In this episode, I’ll discuss the use of sugammadex in myasthenia gravis patients undergoing thymectomy.
A group of authors in Japan recently analyzed the association between the use of sugammadex and postoperative myasthenic crisis in patients with myasthenia gravis using a national inpatient database.
506 patients who received sugammadex were compared with 289 controls who did not receive sugammadex.
The sugammadex group was associated with a decrease in postoperative myasthenic crisis with an odds ratio of 0.48.
The sugammadex group also had a shorter median length of hospital stay by 1 day than the control group and a corresponding $1000 lower total cost of care.
The authors concluded that their study indicates that sugammadex should be used for MG patients who receive thymectomy for reversal of muscle paralysis after surgery rather than anticholinesterase.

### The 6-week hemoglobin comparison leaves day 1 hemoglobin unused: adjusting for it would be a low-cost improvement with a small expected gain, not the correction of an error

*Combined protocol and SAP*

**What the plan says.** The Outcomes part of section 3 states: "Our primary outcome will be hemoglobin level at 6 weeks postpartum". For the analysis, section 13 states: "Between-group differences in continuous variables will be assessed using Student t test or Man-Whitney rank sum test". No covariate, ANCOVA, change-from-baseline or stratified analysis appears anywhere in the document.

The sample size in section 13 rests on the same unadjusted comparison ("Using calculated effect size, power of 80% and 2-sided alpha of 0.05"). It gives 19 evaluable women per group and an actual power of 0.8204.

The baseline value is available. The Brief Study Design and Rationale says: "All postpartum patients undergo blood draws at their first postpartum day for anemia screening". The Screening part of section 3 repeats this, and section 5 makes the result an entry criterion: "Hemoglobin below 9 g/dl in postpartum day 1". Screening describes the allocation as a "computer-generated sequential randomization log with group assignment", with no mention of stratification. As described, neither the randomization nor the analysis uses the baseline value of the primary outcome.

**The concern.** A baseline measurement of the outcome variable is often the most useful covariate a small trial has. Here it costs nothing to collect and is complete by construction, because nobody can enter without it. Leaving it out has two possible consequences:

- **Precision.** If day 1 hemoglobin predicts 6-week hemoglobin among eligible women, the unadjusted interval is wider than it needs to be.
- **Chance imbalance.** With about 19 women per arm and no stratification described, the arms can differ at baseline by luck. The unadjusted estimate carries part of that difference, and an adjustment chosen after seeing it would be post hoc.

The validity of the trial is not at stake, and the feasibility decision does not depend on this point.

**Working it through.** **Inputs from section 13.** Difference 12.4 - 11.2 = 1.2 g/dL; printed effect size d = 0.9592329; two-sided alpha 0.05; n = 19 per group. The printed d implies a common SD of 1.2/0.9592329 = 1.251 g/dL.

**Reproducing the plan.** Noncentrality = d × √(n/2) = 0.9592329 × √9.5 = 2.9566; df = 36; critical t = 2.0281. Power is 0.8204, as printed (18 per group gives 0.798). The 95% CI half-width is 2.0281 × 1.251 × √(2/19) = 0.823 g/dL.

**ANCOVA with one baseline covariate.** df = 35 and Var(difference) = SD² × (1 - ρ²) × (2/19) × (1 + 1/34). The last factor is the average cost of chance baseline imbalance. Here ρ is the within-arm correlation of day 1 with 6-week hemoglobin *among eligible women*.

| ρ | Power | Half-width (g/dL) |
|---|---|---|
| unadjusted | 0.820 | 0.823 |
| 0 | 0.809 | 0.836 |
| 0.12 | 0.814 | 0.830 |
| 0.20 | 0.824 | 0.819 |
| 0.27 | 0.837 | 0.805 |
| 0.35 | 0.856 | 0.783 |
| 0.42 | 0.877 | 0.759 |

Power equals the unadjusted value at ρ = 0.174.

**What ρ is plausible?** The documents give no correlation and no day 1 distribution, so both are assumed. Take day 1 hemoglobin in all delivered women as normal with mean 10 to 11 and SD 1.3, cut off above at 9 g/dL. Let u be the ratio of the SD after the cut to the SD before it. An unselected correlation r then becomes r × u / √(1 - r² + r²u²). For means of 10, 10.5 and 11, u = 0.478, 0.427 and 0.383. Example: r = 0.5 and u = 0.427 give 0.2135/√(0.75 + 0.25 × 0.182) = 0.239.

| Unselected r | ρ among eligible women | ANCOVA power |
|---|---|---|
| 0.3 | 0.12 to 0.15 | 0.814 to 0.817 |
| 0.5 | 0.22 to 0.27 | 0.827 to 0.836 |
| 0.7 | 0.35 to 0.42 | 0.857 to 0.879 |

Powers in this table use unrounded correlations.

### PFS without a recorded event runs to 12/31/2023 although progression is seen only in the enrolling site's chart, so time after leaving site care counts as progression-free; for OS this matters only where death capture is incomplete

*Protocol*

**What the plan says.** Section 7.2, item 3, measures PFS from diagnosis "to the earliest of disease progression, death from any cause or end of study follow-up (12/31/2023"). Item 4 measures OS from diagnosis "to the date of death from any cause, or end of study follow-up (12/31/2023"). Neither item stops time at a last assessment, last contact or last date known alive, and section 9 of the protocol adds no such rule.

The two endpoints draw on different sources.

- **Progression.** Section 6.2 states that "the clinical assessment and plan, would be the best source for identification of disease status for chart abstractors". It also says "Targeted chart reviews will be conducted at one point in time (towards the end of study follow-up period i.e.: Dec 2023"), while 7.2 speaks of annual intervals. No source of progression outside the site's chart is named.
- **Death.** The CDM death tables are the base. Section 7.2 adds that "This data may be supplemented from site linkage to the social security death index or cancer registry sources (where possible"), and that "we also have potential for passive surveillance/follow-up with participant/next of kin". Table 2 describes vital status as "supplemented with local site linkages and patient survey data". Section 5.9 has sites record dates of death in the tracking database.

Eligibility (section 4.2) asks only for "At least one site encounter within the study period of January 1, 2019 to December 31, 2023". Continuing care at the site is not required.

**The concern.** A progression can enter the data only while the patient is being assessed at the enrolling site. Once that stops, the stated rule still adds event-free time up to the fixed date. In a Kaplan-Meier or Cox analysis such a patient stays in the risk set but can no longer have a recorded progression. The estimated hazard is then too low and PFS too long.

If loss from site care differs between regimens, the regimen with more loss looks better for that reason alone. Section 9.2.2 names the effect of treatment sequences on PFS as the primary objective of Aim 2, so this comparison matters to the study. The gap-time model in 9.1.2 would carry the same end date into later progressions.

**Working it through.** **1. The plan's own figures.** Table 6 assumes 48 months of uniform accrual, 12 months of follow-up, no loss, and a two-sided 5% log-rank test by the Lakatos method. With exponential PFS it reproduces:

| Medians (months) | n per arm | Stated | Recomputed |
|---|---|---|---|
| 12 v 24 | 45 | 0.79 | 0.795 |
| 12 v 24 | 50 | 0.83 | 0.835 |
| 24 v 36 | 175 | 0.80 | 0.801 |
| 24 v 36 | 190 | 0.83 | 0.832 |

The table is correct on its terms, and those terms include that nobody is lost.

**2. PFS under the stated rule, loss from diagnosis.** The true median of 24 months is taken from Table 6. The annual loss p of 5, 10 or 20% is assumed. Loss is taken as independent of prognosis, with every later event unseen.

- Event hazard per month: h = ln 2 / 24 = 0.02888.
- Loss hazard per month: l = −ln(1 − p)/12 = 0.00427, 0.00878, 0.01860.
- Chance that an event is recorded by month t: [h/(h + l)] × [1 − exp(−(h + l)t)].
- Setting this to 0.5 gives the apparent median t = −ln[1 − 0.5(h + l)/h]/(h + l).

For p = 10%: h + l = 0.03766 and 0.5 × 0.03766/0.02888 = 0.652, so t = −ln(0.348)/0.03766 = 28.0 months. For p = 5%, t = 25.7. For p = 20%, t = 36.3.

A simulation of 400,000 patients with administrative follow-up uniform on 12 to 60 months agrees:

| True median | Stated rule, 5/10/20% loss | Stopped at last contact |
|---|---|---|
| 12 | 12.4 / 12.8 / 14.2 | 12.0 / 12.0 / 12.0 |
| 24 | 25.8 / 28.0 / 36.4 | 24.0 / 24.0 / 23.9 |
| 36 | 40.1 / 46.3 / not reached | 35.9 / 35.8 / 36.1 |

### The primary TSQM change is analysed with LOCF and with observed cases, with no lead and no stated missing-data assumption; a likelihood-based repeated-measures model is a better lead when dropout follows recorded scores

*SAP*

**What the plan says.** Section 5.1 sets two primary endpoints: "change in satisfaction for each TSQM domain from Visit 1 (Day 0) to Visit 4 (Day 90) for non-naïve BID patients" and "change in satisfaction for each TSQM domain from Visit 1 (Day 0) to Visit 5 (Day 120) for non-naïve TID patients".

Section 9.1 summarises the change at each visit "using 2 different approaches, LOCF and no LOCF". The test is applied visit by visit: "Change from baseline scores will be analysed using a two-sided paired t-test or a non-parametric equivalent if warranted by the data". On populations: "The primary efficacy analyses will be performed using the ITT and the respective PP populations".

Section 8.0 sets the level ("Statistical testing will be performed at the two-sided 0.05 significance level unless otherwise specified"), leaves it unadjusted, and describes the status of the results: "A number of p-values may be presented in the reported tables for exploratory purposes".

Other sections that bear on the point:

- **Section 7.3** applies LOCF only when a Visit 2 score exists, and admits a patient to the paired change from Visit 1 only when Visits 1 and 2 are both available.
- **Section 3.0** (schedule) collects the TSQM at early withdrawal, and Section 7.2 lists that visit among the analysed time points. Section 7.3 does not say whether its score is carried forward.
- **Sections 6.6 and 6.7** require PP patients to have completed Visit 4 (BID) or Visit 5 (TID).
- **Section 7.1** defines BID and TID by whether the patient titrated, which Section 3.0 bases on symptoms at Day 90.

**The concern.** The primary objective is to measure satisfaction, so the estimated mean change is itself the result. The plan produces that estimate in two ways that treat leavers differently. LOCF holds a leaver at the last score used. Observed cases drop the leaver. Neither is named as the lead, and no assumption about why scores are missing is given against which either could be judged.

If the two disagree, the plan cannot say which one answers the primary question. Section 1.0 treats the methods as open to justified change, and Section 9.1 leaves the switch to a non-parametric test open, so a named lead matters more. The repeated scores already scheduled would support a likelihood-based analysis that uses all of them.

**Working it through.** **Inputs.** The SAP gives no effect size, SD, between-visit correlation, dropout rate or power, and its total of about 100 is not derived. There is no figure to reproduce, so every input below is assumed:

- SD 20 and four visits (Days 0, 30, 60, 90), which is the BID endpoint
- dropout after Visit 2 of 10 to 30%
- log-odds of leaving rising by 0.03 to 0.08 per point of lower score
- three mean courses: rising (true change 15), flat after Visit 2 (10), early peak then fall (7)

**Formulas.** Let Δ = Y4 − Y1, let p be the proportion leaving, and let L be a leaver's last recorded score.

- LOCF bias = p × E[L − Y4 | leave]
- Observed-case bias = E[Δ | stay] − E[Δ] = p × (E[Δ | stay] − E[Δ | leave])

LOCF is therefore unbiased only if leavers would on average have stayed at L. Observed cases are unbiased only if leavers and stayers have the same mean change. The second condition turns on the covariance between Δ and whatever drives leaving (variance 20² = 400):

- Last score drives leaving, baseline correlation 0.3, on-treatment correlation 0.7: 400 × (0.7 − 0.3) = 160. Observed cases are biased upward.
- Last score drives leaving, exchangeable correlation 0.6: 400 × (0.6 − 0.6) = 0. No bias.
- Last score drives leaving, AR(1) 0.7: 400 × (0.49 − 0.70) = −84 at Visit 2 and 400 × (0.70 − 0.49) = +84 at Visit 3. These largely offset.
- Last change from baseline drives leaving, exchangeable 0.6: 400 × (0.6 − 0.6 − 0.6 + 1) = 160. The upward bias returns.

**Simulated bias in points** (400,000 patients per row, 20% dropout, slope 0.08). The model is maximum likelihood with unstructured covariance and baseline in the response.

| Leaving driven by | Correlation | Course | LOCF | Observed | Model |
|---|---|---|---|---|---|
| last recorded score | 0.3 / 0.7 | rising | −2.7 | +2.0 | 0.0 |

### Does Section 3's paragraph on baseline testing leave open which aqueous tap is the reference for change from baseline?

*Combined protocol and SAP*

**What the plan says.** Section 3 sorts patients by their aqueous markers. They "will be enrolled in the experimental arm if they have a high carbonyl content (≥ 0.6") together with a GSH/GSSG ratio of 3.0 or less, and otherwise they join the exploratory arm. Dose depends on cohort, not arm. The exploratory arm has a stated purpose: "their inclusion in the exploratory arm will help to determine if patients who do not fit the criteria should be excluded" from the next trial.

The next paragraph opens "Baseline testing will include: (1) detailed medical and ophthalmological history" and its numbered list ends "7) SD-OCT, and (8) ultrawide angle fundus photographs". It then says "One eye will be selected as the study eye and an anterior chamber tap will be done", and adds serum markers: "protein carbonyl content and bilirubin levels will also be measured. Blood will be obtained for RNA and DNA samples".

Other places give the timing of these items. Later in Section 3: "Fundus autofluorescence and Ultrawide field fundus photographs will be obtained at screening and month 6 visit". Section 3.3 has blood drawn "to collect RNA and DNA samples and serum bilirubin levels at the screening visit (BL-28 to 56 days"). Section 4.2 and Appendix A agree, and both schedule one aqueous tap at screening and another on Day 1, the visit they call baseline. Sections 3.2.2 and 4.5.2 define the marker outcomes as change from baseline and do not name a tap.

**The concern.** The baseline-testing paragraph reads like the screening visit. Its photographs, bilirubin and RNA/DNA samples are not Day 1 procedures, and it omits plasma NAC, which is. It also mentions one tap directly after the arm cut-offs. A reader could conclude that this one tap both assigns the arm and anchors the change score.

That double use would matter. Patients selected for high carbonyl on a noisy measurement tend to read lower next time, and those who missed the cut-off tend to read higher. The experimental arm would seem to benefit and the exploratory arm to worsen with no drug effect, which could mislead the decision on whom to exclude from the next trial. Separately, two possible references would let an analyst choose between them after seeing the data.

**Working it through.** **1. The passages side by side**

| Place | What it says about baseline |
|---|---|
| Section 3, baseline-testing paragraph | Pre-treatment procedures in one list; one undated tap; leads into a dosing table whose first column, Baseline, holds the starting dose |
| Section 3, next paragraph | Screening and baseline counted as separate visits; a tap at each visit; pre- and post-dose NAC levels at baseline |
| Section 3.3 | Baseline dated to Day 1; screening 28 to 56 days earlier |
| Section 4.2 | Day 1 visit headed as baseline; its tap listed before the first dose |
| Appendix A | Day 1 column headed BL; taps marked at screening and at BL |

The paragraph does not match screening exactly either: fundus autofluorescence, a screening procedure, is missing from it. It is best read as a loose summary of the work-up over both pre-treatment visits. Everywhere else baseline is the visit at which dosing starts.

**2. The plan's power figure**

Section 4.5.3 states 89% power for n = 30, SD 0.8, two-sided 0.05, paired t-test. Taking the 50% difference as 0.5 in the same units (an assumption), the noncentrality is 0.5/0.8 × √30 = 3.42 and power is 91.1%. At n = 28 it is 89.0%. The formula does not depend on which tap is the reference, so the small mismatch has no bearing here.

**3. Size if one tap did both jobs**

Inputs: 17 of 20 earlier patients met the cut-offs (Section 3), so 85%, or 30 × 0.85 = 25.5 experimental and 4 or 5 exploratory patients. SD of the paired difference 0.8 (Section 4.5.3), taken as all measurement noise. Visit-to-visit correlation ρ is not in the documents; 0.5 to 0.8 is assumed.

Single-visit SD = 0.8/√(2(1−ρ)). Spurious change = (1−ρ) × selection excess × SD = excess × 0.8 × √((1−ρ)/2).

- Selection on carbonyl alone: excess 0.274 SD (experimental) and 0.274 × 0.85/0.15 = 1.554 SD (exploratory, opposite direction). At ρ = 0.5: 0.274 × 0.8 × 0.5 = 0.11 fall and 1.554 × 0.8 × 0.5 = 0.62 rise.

Oddly, the study does not provide any details on the use of neuromuscular blocking agents between groups, including the agent or dose used. The study is based on coded data of patients who received sugammadex for NMBA reversal, but additional data on the NMBAs and doses used would be nice to have.
To access my free download area with 20 different resources to help you in your practice, go to pharmacyjoe.com/free.
If you like this post, check out my book – A Pharmacist’s Guide to Inpatient Medical Emergencies: How to respond to code blue, rapid response calls, and other medical emergencies.